Now again in 2017-18, tea party members in Tennessee are repeating the same old mistake.  The fidelity by many to their “perfect” but unelectable candidate is blinding them from the reality that there may be another “acceptable” candidate who is both credible and electable.  

Let me digress for a moment to state that there are times when one may not, for conscience sake, be able to vote for anyone in Tier 2 or Tier 3.  If that is the case, I would never attempt to judge someone else’s conscience.  At that point, it’s a deeply personal decision and no one should ever question someone’s deep rooted beliefs when they enter the voting booth.  

But in the absence of a moral reservation, the movement is missing another opportunity to help influence, and ultimately select, the next Governor in Tennessee.  It may require some to select what they consider to be a Tier 2 candidate.  But if they do, they will be selecting a candidate who can actually win, and they would be revealing a maturity that heretofore has been missing in the movement. 

Growing up requires that we oftentimes sacrifice perfection for good.  Maturity understands that we don’t always get what we want.  Honesty enables us to look into the future and predict what will likely occur and use our best efforts to influence that future.  Conversely, dishonesty keeps us glued to our own narrow-mindedness, trapped in our own little echo-chambers.  

Sadly though, if a movement never grows up, it ceases to be relevant.  And once it’s no longer relevant, it doesn’t have long to live. 

The tea party movement in Tennessee is at a crossroads.  It can stay on its present course and drive over the cliff, never to influence again.  Or it can take a right turn, and begin to coalesce around principled pragmatism, which is simply recognizing reality and attempting to win as many battles as possible by remaining as true as possible to one’s principles.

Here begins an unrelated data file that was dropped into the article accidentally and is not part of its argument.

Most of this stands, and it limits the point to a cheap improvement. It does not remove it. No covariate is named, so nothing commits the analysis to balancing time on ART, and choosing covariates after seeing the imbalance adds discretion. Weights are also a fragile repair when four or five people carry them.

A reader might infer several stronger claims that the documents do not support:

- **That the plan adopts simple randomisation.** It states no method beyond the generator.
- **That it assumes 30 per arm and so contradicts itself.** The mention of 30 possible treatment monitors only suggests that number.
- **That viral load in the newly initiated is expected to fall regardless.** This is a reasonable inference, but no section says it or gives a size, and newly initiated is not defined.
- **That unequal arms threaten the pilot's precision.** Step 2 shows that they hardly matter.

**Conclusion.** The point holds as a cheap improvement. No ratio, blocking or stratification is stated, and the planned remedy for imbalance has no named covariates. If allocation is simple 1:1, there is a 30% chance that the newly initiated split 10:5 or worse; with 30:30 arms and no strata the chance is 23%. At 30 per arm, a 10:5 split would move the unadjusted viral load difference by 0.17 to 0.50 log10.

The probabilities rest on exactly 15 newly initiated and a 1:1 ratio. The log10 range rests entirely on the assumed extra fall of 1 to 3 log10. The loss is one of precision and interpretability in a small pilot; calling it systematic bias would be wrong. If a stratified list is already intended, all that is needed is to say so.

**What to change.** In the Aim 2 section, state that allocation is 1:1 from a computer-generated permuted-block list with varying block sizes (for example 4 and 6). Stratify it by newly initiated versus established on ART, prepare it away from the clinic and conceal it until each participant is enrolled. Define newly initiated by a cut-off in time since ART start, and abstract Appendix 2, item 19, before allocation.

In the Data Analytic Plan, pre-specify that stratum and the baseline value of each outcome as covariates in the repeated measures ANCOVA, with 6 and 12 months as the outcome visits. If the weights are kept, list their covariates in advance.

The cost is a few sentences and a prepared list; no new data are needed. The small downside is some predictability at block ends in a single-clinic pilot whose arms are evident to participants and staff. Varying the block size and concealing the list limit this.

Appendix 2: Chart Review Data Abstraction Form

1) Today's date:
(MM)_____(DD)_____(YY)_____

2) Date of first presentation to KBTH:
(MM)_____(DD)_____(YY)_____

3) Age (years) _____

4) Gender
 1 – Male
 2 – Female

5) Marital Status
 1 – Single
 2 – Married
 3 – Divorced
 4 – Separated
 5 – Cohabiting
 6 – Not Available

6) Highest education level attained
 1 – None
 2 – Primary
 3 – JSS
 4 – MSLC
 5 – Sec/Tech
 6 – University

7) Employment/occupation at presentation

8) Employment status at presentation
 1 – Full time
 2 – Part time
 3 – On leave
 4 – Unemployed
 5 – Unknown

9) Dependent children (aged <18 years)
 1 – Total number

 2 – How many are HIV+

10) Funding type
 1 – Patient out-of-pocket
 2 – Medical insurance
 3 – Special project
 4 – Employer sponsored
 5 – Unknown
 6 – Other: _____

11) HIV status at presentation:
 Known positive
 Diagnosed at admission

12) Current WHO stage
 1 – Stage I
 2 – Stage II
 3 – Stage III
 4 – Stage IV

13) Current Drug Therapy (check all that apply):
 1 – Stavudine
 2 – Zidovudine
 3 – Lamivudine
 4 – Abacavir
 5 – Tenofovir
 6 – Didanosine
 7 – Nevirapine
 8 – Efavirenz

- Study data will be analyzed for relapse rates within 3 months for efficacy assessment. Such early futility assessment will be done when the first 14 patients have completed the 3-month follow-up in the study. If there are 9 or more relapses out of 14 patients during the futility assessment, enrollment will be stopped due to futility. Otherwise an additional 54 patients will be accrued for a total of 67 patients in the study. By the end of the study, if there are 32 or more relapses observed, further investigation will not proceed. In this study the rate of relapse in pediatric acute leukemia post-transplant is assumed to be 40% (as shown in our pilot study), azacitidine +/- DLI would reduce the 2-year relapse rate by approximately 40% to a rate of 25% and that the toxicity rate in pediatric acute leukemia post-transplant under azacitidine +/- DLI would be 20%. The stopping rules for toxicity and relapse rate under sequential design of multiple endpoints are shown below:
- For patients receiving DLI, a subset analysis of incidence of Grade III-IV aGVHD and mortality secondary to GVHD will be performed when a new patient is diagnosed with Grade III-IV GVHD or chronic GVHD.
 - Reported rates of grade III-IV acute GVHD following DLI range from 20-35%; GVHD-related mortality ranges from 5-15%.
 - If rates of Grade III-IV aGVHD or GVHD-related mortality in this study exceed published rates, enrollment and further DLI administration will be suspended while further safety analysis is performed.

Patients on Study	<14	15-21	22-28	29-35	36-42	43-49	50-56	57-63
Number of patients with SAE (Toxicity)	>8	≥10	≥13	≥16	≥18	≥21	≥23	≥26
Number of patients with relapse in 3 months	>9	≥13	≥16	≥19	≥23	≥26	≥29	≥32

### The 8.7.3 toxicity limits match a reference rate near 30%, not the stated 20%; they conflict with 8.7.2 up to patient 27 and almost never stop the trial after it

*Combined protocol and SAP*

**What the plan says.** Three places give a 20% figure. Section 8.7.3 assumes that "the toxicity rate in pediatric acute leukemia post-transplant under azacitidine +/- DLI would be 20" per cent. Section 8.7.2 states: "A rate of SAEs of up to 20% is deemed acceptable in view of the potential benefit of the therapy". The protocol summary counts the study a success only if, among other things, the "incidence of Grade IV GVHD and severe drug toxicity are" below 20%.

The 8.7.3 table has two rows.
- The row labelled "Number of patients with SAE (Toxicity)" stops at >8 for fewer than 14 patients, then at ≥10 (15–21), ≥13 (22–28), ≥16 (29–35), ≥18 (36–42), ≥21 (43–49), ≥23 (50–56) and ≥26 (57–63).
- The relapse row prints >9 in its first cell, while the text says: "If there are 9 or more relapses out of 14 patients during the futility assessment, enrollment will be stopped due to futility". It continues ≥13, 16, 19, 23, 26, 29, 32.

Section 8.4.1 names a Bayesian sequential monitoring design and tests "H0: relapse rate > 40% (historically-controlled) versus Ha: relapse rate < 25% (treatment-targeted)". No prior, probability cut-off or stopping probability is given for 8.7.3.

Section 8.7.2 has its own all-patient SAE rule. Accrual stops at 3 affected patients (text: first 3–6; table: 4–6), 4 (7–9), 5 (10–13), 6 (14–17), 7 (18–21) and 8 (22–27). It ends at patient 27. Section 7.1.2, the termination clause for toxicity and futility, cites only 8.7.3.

Losing elections never advances one’s principles.  Winning elections with imperfect candidates can advance some of our principles.

So will the tea party movement put away childish attitudes and grow up, or simply fade away?  

Statues, Conflict & WWJD

Statues, Conflict & WWJD

“Those who say they live in God should live their lives as Jesus did.”  1 John 2:6

As Americans weigh in on the latest race relations battle, I can only imagine how satisfied Satan is, knowing that he has once again fanned the flames of division, racism and hatred in our nation. It seems that these skirmishes continue to flare up, no matter how many years we move away from the scourge of slavery that marked our nation’s past. 

So as iron and stone artifacts are receiving increased focus by newspapers, cable news, and social media, what seems to be lacking, at least for those who claim to be followers of Jesus, is WWJD — as in What Would Jesus Do?

There was a time when this slogan was routinely seen on bumper stickers, wrist bands, and t-shirts. And many continue to pose the question, WWJD, to test their actions and words. But the problem with using WWJD is that too often a person’s subjective evaluation can yield multiple answers, if Scriptures are not abundantly clear.

So I’ve been searching the Bible for answers to how Christ’s followers should respond to the calls for removing statues, flags and monuments. Rather than pragmatic or even patriotic approaches, I’m more interested in what Jesus would actually do were He here physically today. But as I considered the likelihood of a subjective response to this latest American problem, I became more intrigued with WDJS — as in What Did Jesus Say?  

If you grew up never knowing your father, but he left you a book with explicit instructions on what he valued and believed, such a document would be of great value as you encountered life’s struggles. 

You and I never had the privilege that the original twelve disciples had, to not only hear the words of Jesus but to also see Him live those words out day after day. So when Jesus told them, “Love your enemies and pray for those who persecute you” and the disciples then witnessed Jesus loving and forgiving those who tortured and crucified Him, they could see that what Jesus said directly impacted what He did. 

So whether it’s Jesus or you and me, our actions are driven by our thoughts and our thoughts spill out in our words. 

If you and I profess to be followers of Jesus, and we routinely ask WWJD, then what Jesus said, and He directed others to say for Him throughout the Bible, should be of supreme importance to us as we deliberate over how to respond to statues and racism, and those who are drawing lines in the sand. 

So let’s look at what the Bible has to say about how a follower of Jesus should respond to this latest racial skirmish.